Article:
The term slipware comes from a type of coloring used in the decoration of ceramic. It originated in Staffordshire, England, during the mid-17th century as elaborately decorated ornamental dishes. Staffordshire-type slipware is an earthenware, which means it usually has fine sand or other course materials within the body of the ceramic.
Picture 1: Fragment of Staffordshire Slipware recovered archaeologically.
The slip is a slurry of clay, water or other liquids, and decorative coloring additives that differ from the glaze color. The style often uses both a white and dark slip in a variety of ways to create a simple or complex pattern with contrasting colors. In most cases, the lighter slip would be placed first, and then the darker slips would be placed by using tubes to create simple patterns like stripes. The decorations would vary depending on the intended use of the vessel, as would the quality of the vessel itself.
There eventually was a shift toward a more utilitarian use with course-bodied vessels like jugs, dishes, bowls, and mugs that were intended for everyday use in taverns and in poor to middle-class households. Staffordshire slipware was widely exported to America through the late 18th century. Elaborately decorated styles, such as marbling, can be found on American archaeological sites today.
For more information about artifacts and current excavations around Fairfax County, see https://cartarchaeology.wordpress.com/
Picture 2: Modern reproduction of Staffordshire Slipware from the Williamsburg Pottery.
Dranesville Tavern was built around 1823 by Sanford Cockerille. Samuel Jenkins and his family operated the building as a tavern named Drover’s Rest and as a hotel, among other things, between 1881 and 1968. The Jenkins were the last family to privately own the property. Plans for the widening of Route 7 threatened the tavern, and the Fairfax County Park Authority bought the property and saved it from demolition. It was listed on the National Register of Historic Places in 1972.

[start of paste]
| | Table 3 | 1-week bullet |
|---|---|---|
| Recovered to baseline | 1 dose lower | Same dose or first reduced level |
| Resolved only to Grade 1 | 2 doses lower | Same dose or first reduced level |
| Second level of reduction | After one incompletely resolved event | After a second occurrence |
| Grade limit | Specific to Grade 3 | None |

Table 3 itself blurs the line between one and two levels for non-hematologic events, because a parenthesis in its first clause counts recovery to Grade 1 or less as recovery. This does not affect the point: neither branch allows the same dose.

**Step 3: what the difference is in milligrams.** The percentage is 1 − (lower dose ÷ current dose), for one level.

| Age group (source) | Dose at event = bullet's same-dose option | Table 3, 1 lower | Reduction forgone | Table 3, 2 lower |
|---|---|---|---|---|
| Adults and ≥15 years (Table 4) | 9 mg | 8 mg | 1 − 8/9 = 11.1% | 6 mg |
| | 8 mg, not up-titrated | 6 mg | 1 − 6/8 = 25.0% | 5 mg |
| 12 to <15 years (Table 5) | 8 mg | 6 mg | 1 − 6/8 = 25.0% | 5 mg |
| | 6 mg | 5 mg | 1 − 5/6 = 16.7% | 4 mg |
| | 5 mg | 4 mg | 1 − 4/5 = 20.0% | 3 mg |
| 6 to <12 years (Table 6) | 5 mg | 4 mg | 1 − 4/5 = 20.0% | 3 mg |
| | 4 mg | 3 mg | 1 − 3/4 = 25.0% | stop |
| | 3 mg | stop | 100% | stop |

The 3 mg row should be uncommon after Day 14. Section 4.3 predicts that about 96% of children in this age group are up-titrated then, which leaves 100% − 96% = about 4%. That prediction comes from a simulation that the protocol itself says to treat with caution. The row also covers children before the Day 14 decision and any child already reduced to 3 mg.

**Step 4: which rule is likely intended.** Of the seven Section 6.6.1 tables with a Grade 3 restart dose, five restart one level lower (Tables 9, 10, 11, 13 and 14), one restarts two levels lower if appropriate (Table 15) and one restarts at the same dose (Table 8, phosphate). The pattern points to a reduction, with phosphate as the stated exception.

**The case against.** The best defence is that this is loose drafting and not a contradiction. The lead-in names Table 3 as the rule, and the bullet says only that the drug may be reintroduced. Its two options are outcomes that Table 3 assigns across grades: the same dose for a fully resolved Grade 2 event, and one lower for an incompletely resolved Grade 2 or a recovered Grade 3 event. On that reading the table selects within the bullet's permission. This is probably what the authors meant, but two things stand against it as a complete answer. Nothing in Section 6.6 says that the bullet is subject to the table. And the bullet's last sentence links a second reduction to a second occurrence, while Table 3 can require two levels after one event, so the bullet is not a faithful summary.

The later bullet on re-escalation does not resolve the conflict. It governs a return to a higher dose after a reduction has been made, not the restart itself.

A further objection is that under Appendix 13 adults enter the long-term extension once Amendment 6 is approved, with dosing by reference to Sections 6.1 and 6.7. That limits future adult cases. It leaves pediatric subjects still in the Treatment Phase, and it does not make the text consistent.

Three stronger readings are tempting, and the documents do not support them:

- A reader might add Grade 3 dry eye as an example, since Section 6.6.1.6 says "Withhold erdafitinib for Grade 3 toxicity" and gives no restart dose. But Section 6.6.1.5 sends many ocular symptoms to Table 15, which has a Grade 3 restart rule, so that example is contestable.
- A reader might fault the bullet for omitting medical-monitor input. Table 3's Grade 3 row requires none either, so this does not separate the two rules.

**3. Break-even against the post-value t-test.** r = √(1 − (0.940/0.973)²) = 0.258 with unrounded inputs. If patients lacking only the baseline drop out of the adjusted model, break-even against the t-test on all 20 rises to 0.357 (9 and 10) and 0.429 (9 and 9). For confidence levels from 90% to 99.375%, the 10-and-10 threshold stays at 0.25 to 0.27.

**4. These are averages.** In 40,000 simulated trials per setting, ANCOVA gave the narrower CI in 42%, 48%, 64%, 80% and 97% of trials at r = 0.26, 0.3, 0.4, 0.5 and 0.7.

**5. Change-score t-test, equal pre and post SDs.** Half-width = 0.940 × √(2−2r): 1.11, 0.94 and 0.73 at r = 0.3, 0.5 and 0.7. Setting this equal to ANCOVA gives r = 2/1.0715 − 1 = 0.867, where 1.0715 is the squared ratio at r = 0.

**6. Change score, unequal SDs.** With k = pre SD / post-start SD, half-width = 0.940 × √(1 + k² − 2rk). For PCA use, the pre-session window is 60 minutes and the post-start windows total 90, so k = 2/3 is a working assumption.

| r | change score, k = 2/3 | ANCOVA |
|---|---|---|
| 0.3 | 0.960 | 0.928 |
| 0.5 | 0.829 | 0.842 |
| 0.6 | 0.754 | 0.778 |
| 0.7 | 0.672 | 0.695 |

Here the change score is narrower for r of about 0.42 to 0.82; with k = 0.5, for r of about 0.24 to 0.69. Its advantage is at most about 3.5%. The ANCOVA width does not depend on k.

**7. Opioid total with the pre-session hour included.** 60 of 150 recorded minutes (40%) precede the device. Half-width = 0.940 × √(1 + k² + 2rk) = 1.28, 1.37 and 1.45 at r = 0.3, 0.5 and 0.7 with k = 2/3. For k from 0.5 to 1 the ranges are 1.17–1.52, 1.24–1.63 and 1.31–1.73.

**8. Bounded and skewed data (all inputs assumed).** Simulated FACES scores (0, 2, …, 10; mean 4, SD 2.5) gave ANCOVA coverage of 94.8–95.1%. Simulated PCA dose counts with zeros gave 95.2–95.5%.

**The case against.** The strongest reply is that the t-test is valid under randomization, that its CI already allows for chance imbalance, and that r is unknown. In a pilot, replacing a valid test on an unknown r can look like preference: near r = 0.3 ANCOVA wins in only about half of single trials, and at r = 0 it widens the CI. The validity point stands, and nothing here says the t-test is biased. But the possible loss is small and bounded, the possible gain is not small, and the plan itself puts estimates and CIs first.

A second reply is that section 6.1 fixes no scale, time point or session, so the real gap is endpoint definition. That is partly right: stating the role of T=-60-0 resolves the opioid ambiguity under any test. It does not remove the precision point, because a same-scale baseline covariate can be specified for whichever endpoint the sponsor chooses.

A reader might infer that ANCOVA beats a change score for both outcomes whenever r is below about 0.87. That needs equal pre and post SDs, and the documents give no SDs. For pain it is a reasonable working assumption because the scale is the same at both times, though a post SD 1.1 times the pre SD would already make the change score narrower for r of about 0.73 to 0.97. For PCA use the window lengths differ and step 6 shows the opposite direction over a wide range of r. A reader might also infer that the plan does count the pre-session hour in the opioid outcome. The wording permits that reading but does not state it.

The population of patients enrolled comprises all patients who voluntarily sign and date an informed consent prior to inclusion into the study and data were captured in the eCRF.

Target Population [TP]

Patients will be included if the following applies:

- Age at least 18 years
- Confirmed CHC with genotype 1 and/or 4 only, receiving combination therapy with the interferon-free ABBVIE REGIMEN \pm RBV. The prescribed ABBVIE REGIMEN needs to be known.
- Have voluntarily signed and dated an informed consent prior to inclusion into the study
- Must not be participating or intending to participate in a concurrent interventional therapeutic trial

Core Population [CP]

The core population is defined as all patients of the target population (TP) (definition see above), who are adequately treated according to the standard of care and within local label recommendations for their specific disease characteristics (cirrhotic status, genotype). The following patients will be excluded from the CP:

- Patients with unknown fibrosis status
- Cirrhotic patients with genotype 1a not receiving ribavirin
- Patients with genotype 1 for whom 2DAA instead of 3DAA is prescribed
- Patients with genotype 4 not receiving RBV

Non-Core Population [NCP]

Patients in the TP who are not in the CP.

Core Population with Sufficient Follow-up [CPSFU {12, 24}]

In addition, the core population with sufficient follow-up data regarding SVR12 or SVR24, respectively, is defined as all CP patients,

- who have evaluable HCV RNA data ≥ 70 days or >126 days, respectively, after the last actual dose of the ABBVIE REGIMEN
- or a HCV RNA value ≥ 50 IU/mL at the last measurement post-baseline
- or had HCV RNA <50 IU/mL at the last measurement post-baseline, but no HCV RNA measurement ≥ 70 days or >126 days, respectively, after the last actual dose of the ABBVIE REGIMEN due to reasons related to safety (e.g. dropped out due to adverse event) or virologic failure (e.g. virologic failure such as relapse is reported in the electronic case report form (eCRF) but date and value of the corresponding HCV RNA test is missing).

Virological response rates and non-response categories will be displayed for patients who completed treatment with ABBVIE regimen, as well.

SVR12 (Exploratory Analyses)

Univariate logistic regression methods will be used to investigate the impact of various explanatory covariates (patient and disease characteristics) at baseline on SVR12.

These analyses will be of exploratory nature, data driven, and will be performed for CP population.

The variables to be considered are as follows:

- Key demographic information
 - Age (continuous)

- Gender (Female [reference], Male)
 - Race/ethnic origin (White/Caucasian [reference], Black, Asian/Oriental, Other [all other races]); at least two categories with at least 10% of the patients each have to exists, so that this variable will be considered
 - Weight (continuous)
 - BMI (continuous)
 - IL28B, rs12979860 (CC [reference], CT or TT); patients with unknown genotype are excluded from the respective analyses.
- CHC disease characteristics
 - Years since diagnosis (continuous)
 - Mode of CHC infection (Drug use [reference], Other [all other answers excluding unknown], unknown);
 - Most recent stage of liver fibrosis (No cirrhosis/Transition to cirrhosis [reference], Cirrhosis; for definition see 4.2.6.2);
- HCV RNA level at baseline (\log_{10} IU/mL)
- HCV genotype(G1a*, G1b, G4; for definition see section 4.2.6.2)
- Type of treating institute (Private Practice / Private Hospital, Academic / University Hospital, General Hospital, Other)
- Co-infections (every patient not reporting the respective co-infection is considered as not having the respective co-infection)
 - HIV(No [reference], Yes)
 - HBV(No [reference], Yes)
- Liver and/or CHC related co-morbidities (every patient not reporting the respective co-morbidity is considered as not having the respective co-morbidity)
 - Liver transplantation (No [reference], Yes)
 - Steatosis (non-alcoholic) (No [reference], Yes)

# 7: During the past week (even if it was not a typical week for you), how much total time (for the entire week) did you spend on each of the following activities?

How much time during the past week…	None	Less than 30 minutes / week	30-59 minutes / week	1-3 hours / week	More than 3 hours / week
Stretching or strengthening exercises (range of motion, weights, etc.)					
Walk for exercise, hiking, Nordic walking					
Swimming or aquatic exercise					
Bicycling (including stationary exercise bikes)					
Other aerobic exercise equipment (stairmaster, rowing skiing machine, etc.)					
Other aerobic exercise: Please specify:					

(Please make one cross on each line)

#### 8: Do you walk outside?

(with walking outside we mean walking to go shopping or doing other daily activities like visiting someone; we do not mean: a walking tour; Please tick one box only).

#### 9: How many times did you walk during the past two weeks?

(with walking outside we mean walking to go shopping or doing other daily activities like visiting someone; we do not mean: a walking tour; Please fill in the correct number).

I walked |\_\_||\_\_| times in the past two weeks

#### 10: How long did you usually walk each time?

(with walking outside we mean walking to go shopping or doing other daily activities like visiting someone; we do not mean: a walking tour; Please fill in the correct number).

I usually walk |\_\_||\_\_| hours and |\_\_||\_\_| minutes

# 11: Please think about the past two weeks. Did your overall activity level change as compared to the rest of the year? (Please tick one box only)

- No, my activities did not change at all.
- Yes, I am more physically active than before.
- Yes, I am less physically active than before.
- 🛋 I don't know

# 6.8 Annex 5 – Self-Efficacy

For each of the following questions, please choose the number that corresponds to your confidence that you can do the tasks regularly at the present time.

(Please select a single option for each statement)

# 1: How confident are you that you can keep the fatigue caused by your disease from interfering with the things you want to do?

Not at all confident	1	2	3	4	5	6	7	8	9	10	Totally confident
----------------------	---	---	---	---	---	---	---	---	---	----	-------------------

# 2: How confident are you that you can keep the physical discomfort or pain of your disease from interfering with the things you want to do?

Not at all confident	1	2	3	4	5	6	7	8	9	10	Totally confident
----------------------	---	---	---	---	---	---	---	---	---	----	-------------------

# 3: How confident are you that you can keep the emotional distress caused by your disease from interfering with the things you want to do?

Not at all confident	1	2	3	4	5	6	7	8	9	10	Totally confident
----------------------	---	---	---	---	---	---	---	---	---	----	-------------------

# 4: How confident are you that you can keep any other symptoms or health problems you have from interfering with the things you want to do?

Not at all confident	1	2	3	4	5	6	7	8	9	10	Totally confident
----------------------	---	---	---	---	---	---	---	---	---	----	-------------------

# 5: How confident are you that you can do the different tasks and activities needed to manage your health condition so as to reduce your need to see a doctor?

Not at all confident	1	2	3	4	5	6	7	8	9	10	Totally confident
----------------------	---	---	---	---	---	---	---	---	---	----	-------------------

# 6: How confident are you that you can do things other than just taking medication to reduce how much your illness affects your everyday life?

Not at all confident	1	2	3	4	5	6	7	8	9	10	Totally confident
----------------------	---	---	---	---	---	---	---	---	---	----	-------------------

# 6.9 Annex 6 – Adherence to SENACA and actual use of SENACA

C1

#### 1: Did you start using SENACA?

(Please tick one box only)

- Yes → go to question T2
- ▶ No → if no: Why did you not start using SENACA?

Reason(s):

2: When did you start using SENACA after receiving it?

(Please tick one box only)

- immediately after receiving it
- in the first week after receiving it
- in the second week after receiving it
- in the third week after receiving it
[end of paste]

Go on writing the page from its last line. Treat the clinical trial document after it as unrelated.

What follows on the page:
A quilt in FCPA’s collections was made by the Jenkins family and their neighbors. A detail of one of the quilt squares is pictured. Eva Jenkins’ name is featured in the center. Eva was one of Samuel Jenkins’ daughters and, according to an oral history interview with her, she was born at Dranesville Tavern. Besides the Jenkins family, other family names embroidered on the quilt include Brooks, Hurst, Poore, Coleman, and Barnes. The quilt was donated to the FCPA by one of Samuel Jenkins’ granddaughters in 1979. The donor and other descendants recalled that the quilt was made as a community Christmas project in 1906 and was possibly associated with the Dranesville Methodist Church, where the Jenkins daughters were very involved.
The quilt is large, measuring 72" by 74," having five squares across and five squares down. This quilt is called a friendship quilt, a popular style in the mid to late 19th century. These quilts tied members of a community together. They were often given as wedding gifts, when someone was going to move away, or to commemorate a shared experience. In early friendship quilts, names were typically written in ink. The names were very small, and the design made them hard to find. The Jenkins family and their neighbors followed a later style, embroidering their names in a bold red color on a white background, making their names easy to see. This type of design highlights, rather than hides, the names. Flowers were a common motif in friendship quilts. In this one, each square contains a poinsettia, with each of the 14 petals and center containing a name. The poinsettia design and red color were appropriate for the holiday season in which this quilt was made.